Doctor at the door: On doorstep health-care delivery

Doorstep health-care delivery can mitigate the effects of disruption caused by pandemics

August 18, 2021 12:02 am | Updated 12:16 am IST

Long before the pandemic struck, health experts had warned of a health epidemic — one that involved non-communicable diseases (NCDs). The last two years, however, managed to expose the frailties of even robust health systems in the country that saw not one, but two debilitating waves of COVID-19. It also exposed the chinks in what was traditionally believed to be the armour of health care — institution-based treatment. When access to these institutions was severed all of a sudden, States had to introspect about how they could bolster their health-care set-up in ways that would protect it from such disruptions. For Tamil Nadu, this introspection resulted in its ‘Makkalai Thedi Maruthuvam’ scheme, a community-based intervention to tackle and treat NCDs and to address the crucial issues of prevention and early detection. Inaugurated by Chief Minister M.K. Stalin earlier this month, it involves a tentative budget in excess of ₹250 crore. It includes population-based screening for the 18-plus population for 10 common conditions — hypertension, diabetes, oral, cervical and breast cancers, TB, leprosy, chronic kidney disease, Chronic Obstructive Pulmonary Disease, mental health — and the delivery of hypertension/diabetes drugs to patients aged 45-plus besides to those with restricted or poor mobility. The State, which has a high burden of NCDs, also acted on data that indicated very low community control rates for hypertension (7.3%) and diabetes (10.8%) among patients.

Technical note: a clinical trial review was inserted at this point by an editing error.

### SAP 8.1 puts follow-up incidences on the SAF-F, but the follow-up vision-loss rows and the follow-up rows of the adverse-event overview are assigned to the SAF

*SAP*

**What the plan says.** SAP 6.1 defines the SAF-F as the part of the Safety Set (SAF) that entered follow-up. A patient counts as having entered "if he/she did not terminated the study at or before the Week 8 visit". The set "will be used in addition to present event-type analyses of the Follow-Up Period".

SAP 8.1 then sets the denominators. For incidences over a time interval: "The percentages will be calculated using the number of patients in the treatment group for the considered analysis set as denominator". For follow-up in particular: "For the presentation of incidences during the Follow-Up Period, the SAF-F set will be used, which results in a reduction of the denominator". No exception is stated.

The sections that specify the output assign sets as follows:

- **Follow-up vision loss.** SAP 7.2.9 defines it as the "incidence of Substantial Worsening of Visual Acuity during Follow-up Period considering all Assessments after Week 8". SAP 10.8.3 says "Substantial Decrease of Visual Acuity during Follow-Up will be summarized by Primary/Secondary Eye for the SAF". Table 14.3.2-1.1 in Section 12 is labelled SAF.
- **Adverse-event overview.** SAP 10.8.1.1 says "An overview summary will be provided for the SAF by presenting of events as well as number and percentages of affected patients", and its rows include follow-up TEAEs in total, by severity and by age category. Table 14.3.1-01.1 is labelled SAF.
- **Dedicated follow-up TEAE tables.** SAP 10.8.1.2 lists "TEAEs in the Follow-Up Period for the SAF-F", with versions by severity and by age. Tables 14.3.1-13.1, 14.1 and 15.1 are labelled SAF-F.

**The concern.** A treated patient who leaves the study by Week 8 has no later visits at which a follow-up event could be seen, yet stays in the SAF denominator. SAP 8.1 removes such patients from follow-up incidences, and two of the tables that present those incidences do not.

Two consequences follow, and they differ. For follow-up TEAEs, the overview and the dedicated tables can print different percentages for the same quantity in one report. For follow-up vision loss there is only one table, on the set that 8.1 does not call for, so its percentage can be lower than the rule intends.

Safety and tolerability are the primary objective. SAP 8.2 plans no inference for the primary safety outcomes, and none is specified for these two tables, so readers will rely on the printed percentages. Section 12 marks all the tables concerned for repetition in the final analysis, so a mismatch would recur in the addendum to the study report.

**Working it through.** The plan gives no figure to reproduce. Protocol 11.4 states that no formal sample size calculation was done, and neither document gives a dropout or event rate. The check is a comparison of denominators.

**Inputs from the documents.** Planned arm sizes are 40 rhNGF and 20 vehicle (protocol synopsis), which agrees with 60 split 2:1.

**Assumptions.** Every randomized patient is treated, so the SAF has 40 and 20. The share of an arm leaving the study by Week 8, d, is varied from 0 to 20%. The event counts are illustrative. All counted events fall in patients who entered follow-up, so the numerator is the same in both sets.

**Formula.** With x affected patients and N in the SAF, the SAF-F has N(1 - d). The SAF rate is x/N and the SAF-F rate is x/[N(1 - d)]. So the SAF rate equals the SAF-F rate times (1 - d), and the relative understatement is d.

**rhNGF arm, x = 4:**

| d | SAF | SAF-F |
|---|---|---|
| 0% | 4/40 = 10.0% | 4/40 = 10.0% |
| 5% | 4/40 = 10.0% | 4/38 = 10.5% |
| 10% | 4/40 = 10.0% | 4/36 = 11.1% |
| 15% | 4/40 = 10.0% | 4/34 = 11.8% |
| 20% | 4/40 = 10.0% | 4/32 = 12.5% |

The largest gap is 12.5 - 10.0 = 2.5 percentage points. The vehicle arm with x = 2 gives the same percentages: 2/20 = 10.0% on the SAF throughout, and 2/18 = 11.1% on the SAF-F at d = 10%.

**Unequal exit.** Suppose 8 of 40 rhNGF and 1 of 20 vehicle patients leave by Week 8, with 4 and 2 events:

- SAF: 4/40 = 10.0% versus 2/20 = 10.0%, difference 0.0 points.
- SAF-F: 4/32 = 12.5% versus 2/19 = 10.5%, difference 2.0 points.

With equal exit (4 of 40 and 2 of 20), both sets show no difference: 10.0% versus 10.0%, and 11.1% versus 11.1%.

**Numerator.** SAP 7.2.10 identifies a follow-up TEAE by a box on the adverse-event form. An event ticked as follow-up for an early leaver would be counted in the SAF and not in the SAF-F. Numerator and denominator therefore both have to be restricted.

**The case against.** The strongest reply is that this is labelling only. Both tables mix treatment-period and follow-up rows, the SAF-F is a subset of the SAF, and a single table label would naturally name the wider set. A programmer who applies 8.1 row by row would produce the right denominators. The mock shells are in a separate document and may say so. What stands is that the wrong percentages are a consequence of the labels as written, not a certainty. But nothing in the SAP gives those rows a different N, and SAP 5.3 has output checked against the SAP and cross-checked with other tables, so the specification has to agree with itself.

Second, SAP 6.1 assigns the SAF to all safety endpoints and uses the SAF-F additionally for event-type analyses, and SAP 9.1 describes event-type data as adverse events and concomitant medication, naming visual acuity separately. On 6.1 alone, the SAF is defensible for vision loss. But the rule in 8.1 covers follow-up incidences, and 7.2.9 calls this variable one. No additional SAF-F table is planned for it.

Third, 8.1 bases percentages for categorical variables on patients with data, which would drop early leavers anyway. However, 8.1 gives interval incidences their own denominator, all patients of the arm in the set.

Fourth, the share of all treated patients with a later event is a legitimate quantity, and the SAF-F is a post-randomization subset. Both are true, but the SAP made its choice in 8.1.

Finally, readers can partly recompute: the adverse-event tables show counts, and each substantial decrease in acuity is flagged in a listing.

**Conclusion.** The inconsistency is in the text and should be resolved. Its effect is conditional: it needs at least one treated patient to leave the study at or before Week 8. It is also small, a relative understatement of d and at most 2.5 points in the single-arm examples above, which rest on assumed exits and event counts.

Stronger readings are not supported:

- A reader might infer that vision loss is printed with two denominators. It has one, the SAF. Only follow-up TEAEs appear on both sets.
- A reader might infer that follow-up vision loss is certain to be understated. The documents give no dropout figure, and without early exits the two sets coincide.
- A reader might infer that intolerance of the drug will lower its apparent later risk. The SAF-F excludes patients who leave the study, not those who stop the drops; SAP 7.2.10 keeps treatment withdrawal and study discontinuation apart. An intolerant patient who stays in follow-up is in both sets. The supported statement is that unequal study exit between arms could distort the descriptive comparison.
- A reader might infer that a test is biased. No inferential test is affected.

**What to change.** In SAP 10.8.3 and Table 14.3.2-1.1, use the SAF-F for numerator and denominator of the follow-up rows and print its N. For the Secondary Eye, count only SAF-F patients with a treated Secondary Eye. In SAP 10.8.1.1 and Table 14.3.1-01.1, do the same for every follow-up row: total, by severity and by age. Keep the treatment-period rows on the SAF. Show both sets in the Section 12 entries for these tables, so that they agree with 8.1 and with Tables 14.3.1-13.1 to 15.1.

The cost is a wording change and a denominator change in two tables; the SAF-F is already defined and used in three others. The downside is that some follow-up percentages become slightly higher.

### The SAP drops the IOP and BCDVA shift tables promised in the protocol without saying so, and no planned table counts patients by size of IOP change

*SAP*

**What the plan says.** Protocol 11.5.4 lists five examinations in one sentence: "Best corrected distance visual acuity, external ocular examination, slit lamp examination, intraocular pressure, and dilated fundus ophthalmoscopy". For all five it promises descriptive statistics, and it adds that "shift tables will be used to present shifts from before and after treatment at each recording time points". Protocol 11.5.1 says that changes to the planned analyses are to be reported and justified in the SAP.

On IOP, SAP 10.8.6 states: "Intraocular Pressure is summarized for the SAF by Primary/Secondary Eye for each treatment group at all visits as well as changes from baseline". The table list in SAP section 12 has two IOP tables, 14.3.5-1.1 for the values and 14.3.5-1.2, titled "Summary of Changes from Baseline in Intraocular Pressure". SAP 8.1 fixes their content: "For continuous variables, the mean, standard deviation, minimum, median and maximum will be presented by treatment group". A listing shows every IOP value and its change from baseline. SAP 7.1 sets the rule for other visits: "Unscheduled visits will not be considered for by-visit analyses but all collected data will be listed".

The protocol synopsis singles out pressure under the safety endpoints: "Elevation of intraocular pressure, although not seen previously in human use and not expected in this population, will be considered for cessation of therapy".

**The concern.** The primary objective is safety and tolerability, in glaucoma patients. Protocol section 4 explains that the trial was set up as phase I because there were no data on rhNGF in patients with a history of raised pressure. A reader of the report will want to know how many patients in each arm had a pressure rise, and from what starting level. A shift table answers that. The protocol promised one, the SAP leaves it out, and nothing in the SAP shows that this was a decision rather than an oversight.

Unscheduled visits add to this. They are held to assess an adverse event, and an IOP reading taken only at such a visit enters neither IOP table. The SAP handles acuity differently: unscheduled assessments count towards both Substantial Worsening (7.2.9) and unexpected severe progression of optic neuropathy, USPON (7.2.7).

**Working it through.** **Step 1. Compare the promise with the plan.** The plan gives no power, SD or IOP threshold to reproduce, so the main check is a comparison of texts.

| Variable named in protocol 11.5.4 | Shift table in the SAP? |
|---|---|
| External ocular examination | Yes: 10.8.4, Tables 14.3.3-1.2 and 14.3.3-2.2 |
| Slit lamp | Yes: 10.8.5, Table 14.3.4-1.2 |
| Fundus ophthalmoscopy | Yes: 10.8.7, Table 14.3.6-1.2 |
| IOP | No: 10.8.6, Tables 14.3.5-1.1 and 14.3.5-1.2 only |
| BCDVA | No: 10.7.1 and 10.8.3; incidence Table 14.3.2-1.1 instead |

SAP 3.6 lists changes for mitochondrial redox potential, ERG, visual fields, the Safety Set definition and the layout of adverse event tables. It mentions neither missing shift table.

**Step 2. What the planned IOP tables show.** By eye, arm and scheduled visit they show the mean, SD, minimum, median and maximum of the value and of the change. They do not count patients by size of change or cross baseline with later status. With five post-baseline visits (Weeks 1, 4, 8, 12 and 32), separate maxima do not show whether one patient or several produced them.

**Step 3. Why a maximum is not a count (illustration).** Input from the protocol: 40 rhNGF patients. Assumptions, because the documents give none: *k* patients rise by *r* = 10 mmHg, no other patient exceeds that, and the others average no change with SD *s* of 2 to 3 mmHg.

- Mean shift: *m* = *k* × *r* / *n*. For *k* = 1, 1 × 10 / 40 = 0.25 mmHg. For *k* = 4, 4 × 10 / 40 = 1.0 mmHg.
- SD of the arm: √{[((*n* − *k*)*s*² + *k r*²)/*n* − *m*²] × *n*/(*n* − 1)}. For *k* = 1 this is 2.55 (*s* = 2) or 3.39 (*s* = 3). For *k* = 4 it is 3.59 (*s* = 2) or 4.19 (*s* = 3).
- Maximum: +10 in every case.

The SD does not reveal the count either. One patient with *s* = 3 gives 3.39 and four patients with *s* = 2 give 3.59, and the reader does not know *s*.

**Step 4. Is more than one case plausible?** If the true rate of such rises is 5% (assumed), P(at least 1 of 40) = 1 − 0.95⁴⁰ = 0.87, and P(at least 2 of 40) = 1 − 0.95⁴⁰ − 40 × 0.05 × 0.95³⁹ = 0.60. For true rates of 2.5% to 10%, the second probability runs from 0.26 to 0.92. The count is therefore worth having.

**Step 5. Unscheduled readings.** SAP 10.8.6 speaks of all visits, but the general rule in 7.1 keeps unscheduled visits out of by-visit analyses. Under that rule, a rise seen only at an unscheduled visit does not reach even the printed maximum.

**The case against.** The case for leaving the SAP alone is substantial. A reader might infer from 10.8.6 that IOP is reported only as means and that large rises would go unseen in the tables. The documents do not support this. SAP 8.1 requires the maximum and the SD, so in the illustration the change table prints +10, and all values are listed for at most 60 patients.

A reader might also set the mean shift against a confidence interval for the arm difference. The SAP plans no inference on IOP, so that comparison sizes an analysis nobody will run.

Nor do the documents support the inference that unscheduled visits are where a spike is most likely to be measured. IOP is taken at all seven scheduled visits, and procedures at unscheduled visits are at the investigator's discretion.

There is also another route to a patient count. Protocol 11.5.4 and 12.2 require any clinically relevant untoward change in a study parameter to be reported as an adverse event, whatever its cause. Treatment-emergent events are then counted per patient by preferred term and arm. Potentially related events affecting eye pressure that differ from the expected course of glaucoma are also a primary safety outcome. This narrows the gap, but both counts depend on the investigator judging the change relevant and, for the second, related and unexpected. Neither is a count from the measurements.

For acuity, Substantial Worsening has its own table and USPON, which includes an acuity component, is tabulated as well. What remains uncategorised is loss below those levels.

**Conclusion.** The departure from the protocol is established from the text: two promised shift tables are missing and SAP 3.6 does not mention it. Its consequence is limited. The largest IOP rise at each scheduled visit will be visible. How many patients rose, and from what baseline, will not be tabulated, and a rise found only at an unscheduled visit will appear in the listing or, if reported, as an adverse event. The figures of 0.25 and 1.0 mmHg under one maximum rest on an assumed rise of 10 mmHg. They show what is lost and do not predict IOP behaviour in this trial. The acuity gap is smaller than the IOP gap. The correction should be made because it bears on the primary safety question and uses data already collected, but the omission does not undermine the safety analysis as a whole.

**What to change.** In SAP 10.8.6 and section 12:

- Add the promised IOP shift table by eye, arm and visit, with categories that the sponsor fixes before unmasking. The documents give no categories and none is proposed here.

Once the tenacious link between NCDs such as uncontrolled diabetes and hypertension, and COVID-19 outcomes was apparent, it became clear that control of these health parameters was paramount and would necessitate uninterrupted access to health-care services. According to the India: Health of the Nation’s States report, in 2016, 55% of the total disease burden in India was caused by NCDs, with the burden of NCDs increasing across all States from 1990 to 2016. The disruption of access to health care during the pandemic did affect compliance to drug regimens, and led to uncontrolled disease, with implications for quality of life too. It is ideal that nations prepare themselves to face further epidemics that might occur and cause similar disruptions in society by arming themselves to overcome such drawbacks. The Tamil Nadu initiative is a well-meaning notch in trying to address this; the efficacy of its chosen method of door delivery of drugs has been proven earlier with the supervised drug regimen, or DOTS therapy used in tuberculosis control. Ultimately, the success of a well-conceived programme rests in the proper implementation of each of its components. If Tamil Nadu is able to demonstrate, with this scheme, that it is possible to maintain the continuum of care even in the most trying of circumstances, then, here is a model that could inspire other States to follow suit.

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